Over the entire 1998 flowering period, individual plants differed across two orders of magnitude in the number of pods they produced, ranging from one to 270 (Table 1). The considerable interplant differences within individual elevation stations accounted for 72% of the variation in pod production in the experiments, although significant differences among elevation stations were still found (F4,102 = 7·63, P < 0·001, anova on log-transformed number of pods per plant). There was no significant trend with elevation in either the mean or variance in pod production, and no correlation between mean pod production at a station and interplant variation (rs = 0·021, df = 4, P > 0·1; Table 1). The number of seeds per pod ranged from one to 19 (Table 1) and varied significantly both within and among stations (nested anova: within station, F20,75 = 4·45, P < 0·001; among station, F4,20 = 11·28, P < 0·001), with 41·9 and 27·7% of variation explained within and among stations, respectively). There was no significant trend with elevation in either the mean or variance in seed number per pod, and no correlation between mean pod production at a station and interplant variation (rs = 0·009, df = 4, P > 0·1). Seed mass varied significantly within and between stations (nested anova: within station, F36,399 = 21·99, P < 0·001; among station, F3,399= 56·22, P < 0·001), with 60·0 and 13·0% of variation explained within and among stations, respectively. Seed mass distributions were all positively skewed, which was attributable to one or a few large-seeded individuals in each population (Fig. 1). A significant trend of heavier seeds at higher elevations was found (rs = 0·955, df = 4, P < 0·01; Table 1; Fig. 1). Although the coefficients of variance (CV) did not differ significantly among stations (Kruskall–Wallis df = 4, χ2 = 5·051, P > 0·1), the range in seed mass (as described by the ratio of largest to smallest seed) declined progressively from almost 12 at Durham City to less than 2 at Dun Fell (Table 1). Overall, the highest population variation in reproductive traits was found in the number of pods per plant, and the least in individual seed mass.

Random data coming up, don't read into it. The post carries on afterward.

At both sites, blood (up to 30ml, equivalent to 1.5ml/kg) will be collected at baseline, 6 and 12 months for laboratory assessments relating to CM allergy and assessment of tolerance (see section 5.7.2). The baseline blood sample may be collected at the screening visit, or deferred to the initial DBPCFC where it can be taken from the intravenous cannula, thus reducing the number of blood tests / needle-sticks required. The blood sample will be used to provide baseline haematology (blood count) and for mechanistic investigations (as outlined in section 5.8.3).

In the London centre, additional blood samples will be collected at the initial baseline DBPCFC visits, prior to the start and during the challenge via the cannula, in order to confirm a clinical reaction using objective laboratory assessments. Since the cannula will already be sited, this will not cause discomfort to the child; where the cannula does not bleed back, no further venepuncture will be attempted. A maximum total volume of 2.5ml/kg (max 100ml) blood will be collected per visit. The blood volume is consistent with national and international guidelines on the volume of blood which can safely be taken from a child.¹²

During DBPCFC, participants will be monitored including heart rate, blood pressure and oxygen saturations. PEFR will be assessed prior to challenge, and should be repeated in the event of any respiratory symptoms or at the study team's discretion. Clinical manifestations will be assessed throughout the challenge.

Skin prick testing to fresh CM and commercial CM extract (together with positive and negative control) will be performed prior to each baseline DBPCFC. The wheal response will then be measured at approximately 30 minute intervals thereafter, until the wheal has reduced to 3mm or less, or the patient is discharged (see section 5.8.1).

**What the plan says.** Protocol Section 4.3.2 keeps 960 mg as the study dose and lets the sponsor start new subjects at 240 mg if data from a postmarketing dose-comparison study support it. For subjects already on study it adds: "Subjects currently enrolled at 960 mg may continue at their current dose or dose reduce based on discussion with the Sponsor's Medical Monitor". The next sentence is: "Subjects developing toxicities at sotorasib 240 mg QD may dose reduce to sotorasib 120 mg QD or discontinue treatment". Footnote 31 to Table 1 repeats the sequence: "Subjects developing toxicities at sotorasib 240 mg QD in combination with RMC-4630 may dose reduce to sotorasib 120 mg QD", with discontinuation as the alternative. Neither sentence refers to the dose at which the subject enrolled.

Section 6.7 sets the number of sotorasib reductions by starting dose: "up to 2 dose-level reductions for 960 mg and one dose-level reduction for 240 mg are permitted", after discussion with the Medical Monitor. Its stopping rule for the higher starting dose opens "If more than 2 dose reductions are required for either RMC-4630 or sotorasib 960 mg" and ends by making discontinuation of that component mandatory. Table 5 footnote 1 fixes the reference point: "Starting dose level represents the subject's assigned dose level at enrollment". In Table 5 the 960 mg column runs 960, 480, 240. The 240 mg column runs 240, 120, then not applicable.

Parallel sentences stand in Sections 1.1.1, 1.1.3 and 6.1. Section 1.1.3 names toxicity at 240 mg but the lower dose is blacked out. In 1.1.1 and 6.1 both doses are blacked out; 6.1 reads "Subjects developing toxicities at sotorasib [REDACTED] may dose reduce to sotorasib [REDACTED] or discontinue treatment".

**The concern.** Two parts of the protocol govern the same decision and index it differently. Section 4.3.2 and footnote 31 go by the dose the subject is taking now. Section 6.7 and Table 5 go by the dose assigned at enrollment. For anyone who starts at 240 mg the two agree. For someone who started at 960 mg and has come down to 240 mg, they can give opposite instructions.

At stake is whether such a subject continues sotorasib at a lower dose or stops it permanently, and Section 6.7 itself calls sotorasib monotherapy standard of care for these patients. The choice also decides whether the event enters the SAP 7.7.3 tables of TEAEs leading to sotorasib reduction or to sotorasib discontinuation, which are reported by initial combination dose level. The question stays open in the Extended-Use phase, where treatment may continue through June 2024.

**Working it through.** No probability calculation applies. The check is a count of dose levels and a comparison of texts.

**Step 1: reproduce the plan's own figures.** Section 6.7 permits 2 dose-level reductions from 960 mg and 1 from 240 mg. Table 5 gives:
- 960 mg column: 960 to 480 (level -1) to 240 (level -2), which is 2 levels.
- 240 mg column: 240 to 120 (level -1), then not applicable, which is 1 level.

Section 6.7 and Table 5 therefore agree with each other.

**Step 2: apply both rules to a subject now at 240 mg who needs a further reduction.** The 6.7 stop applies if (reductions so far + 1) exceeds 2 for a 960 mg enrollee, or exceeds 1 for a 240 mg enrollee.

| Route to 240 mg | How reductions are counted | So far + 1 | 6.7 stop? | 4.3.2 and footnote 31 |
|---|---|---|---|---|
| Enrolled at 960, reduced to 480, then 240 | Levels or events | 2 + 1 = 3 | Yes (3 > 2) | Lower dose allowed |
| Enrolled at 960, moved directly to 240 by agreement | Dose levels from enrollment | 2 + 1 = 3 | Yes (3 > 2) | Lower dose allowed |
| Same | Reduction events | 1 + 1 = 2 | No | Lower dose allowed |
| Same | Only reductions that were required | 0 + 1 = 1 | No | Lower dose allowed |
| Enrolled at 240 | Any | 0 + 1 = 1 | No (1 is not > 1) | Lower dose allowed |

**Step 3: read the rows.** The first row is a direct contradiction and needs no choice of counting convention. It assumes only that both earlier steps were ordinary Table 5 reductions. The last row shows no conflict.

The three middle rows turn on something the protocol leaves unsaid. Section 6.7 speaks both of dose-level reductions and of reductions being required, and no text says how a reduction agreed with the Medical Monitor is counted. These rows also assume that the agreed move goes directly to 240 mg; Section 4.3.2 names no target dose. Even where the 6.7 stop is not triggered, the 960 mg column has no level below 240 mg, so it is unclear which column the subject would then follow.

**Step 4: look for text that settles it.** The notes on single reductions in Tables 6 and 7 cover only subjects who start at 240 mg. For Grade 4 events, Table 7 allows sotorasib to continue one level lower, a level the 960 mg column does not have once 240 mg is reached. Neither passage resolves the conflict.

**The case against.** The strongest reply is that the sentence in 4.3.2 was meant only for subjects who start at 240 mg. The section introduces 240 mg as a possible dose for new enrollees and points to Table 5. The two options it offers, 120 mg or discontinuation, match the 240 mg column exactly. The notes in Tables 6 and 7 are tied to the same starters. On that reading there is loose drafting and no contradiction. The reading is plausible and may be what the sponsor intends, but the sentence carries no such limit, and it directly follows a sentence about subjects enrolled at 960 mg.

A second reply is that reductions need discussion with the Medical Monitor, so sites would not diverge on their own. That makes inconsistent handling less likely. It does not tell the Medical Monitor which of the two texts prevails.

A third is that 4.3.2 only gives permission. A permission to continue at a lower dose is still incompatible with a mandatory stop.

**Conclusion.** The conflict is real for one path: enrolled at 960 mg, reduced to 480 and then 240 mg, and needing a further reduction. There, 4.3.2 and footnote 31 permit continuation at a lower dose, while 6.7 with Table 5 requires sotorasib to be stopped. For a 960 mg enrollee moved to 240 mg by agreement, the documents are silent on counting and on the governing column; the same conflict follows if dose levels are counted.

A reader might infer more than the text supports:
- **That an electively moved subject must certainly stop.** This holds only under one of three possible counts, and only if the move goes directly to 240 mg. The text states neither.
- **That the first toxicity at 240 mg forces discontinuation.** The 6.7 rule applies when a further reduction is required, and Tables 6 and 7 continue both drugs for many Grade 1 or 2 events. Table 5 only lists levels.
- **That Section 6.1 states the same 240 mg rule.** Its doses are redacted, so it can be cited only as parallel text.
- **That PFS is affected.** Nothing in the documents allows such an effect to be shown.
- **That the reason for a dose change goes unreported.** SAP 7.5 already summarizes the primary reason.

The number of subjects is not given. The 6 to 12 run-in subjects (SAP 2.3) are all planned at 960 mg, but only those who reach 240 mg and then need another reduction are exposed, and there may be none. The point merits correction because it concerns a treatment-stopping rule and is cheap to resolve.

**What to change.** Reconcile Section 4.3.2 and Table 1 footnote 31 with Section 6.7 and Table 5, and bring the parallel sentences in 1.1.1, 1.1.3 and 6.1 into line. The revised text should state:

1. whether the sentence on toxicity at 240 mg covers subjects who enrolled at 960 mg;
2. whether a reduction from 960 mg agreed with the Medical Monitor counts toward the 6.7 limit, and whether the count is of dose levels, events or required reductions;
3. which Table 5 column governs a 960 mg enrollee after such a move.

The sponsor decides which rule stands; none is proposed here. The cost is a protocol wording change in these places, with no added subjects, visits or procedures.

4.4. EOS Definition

Figure 1. Histograms of seed mass distributions at each of five elevation stations. Each shading pattern refers to the seed mass distribution of an individual plant, facilitating comparisons of both population and individual seed mass distributions. Values of skew are 0·255, 0·415, 1·083, 1·004 and 0·475 for Washington, Durham, Wolsingham, Westgate and Rookhope, respectively (too few seeds were produced at Dun Fell to merit plotting).
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